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Organic Nanoparticulate Photochromes

[ Vol. 17 , Issue. 16 ]


Tivadar Feczko and Bojana Voncina   Pages 1771 - 1789 ( 19 )


Photochromic organic dyes can be widely used in materials for optically rewritable data storage, photonic switches, memories, sensors, or actuators. In recent years photochromic materials based on nanoparticles became particularly focused, since they can be dispersed in colloidal aqueous suspensions or incorporated in thin films, avoiding problems of light scattering or shallow light penetration in bulk materials. Spiropyrans, spirooxazines and diarylethenes were by far the most researched photochromes in nanoparticulate systems. Great effort was made to investigate photochromic dyes incorporated into organic nanoparticles via self-assembly strategies, covalent linkage or dispersion of the molecular species in polymers (doping). Nanoparticles composed of solely photochromic dyes were prepared by laser ablation and reprecipitation techniques. Photochromic dyes were microencapsulated by self-assembly, soap free-, emulsion/ microemulsion/miniemulsion or free radical- (co)polymerization. Sol-gel processing from silane precursors to poly(organo)siloxane matrix is a common method to synthesize doped or core-shell photochromic organogels. Colored forms of some photochromes display fluorescence; however, a more effective strategy for fluorescence modulation with photochromic molecules is integrating them, covalently or noncovalently, with a separate fluorophore in the same nanoparticles. These photoresponsive nanoparticles may find applications particularly in biological fields such as cell labelling and bioimaging. The purpose of this review is to summarize the preparation methods of organic nanoparticles containing photochromic dyes and to investigate their typical properties derived from their nanoparticulate character.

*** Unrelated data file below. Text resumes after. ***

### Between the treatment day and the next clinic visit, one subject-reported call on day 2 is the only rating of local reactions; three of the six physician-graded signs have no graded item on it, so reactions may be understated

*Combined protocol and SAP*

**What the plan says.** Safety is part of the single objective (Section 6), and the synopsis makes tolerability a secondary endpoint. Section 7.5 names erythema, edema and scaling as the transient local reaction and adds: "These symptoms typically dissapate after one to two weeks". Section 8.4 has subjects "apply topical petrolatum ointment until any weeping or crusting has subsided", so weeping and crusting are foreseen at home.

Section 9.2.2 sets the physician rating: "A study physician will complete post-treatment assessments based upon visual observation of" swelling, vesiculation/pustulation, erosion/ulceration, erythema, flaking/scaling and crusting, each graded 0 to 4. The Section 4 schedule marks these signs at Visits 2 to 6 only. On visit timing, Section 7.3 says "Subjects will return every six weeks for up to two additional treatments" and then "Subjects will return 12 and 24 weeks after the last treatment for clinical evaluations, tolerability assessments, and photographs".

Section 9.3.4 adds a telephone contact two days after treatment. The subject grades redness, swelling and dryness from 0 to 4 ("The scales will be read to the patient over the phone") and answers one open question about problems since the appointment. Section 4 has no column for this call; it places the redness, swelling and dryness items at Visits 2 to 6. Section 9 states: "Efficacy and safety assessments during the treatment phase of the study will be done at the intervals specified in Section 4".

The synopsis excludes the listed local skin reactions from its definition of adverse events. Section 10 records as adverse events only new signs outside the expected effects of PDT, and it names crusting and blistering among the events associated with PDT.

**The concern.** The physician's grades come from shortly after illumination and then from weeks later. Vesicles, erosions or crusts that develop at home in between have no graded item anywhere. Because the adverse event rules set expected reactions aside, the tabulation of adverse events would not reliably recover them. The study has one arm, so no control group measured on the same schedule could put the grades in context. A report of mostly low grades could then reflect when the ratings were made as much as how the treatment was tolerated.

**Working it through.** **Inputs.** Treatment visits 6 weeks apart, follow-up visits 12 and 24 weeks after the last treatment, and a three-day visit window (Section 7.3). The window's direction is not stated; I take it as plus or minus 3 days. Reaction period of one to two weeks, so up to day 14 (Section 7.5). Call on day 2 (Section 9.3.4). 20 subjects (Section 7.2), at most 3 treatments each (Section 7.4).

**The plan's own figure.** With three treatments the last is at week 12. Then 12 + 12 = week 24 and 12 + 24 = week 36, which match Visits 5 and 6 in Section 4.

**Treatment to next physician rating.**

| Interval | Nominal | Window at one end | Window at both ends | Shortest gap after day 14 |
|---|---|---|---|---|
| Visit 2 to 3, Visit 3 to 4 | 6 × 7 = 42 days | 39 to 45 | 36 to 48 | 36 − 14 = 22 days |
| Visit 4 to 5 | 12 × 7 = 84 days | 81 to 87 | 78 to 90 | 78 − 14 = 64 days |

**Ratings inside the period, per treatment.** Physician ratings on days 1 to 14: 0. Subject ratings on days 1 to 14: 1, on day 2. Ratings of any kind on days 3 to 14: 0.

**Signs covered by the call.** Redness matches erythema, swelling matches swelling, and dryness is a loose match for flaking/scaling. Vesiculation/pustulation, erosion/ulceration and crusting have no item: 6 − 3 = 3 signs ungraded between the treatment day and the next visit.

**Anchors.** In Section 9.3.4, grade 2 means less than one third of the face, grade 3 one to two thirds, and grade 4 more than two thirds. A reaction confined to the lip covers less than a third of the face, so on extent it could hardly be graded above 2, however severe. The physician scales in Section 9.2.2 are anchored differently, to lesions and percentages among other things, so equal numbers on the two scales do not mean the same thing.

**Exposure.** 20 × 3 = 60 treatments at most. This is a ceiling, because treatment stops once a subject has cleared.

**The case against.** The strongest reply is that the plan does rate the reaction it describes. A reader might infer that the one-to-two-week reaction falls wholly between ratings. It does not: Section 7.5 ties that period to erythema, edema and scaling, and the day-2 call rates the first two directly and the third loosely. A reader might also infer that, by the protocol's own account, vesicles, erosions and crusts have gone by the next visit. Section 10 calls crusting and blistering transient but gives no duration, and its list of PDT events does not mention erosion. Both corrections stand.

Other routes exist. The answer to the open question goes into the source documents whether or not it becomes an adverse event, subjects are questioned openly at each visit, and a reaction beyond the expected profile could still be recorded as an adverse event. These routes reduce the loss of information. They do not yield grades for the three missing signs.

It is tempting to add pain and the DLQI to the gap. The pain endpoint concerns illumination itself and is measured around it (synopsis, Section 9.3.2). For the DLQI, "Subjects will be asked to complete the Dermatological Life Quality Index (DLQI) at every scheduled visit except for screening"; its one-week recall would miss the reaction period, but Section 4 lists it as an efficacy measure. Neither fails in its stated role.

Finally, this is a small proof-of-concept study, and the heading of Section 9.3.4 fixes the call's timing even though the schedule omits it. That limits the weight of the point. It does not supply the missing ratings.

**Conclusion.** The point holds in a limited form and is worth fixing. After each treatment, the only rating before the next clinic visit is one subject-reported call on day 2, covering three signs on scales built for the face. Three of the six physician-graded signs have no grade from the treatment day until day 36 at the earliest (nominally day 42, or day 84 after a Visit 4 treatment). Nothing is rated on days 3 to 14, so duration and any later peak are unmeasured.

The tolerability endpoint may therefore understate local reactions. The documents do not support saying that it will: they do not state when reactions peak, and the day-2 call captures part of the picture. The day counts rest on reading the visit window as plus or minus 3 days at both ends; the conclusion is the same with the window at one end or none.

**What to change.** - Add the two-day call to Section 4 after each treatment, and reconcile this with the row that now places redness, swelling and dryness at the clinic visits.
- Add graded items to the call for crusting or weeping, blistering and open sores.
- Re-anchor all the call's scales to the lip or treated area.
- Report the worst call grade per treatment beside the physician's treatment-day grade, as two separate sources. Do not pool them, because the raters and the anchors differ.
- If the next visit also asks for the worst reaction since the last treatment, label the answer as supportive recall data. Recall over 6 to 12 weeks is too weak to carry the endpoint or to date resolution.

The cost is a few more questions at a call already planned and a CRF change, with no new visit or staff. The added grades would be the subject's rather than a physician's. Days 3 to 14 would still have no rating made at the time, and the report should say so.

Photochromic nanoparticle, Laser ablation, Reprecipitation, Polymerization, Doping, Fluorescence


Research Institute of Chemical and Process Engineering, Faculty of Information Technology, University of Pannonia, Egyetem u. 10., H-8200, Veszprém, Hungary.

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